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Residents tour Santa Barbara’s desalination plant

The public got the chance to tour Santa Barbara’s reactivated Charles E. Meyer Desalination Plant on Saturday.

The plant first operated in 1992, and later deactivated, was restarted in May 2017.

State Senator Hannah-Beth Jackson toured the facility along with dozens of curious residents who wanted to see how the plant works firsthand.

“This is a critically important tool in our toolbox, as we deal with the impacts of climate change and the severe drought we’ve been having,” Jackson said.

Restarting the desalination plant cost $72 million.

The plant, which pumps out more than 3 million gallons of water every day for the city, works by reverse osmosis removing impurities from ocean water. Minerals are then added back to the water.

Resident Melissa Ryan went on a tour and then checked out the water quality for herself with samples provided by city officials.

“It tastes very clean and pure,” Ryan said. “It definitely doesn’t taste like tap water.”

“It really is great quality. If people haven’t tried their tap water, they need to turn their tap water on,” said Water Resources Manager, Joshua Haggmark.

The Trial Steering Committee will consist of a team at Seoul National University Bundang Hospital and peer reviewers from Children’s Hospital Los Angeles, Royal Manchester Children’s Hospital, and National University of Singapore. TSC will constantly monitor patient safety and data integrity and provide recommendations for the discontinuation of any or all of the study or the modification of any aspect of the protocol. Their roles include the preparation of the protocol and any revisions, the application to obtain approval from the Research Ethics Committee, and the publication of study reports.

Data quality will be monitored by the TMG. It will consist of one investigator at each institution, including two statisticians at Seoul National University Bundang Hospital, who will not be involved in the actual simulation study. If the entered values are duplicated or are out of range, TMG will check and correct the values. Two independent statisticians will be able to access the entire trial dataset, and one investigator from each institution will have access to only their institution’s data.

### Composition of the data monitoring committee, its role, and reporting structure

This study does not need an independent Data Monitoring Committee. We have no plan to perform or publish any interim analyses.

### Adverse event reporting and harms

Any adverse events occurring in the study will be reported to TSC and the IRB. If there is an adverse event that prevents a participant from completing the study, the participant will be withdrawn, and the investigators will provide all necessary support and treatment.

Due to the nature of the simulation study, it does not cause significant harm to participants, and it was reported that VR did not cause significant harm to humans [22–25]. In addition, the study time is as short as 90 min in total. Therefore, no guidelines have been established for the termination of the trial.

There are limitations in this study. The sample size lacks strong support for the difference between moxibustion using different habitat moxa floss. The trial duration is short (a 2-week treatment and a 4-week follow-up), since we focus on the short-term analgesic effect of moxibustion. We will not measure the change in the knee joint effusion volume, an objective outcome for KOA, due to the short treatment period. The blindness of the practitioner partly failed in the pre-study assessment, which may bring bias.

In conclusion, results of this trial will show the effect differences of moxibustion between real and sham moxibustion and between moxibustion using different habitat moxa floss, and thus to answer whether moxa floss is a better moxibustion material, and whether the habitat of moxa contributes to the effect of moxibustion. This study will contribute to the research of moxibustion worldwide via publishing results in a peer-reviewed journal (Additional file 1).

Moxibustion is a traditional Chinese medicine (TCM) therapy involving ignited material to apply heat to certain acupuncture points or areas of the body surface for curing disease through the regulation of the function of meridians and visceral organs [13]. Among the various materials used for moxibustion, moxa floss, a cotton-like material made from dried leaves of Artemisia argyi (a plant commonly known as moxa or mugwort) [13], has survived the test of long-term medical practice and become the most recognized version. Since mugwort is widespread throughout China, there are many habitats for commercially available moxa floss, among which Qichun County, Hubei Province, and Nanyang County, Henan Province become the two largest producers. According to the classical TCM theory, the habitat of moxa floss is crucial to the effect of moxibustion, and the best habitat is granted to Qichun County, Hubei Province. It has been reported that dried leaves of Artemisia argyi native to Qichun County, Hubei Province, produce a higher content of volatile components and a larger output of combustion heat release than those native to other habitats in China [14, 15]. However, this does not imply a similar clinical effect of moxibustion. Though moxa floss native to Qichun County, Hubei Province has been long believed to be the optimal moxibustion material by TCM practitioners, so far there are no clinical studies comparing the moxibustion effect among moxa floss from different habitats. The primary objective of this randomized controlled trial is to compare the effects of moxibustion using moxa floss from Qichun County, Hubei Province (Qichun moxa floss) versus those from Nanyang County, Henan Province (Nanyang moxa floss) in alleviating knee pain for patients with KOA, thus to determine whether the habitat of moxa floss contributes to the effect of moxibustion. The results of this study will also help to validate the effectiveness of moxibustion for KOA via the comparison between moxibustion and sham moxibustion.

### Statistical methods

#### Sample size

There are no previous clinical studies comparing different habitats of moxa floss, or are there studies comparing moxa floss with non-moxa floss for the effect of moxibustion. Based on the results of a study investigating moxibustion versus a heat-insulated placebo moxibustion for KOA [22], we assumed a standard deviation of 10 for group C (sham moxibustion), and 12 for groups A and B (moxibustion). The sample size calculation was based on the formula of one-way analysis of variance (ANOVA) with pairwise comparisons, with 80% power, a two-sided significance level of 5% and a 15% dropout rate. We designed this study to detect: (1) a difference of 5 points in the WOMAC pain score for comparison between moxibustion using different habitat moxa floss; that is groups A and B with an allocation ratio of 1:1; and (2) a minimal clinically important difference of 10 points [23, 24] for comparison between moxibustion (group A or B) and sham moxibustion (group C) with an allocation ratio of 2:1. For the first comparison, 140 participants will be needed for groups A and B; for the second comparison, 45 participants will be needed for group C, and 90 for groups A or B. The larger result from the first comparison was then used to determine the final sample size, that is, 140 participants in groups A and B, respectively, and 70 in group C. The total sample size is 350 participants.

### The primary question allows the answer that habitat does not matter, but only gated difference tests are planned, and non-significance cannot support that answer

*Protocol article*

Haggmark said the desalination plant now meets 30% of the cities needs, as water remains scarce due to Santa Barbara’s ongoing drought and other resources like the Gibraltar dam now unable to provide much water after it was damaged in the 1-9 Debris Flow.

Haggmark also said negative environmental impacts have been mitigated as much as possible.

“We’ve adapted the best screen technology which minimizes what gets pulled into the facility,” Haggmark said.

The current tour schedule is full. The city plans to offer additional tours beginning in the fall.

Editor’s Note: An earlier version of this story incorrectly stated the name of the 1-9 Debris Flow as “9-11 Debris Flow.”

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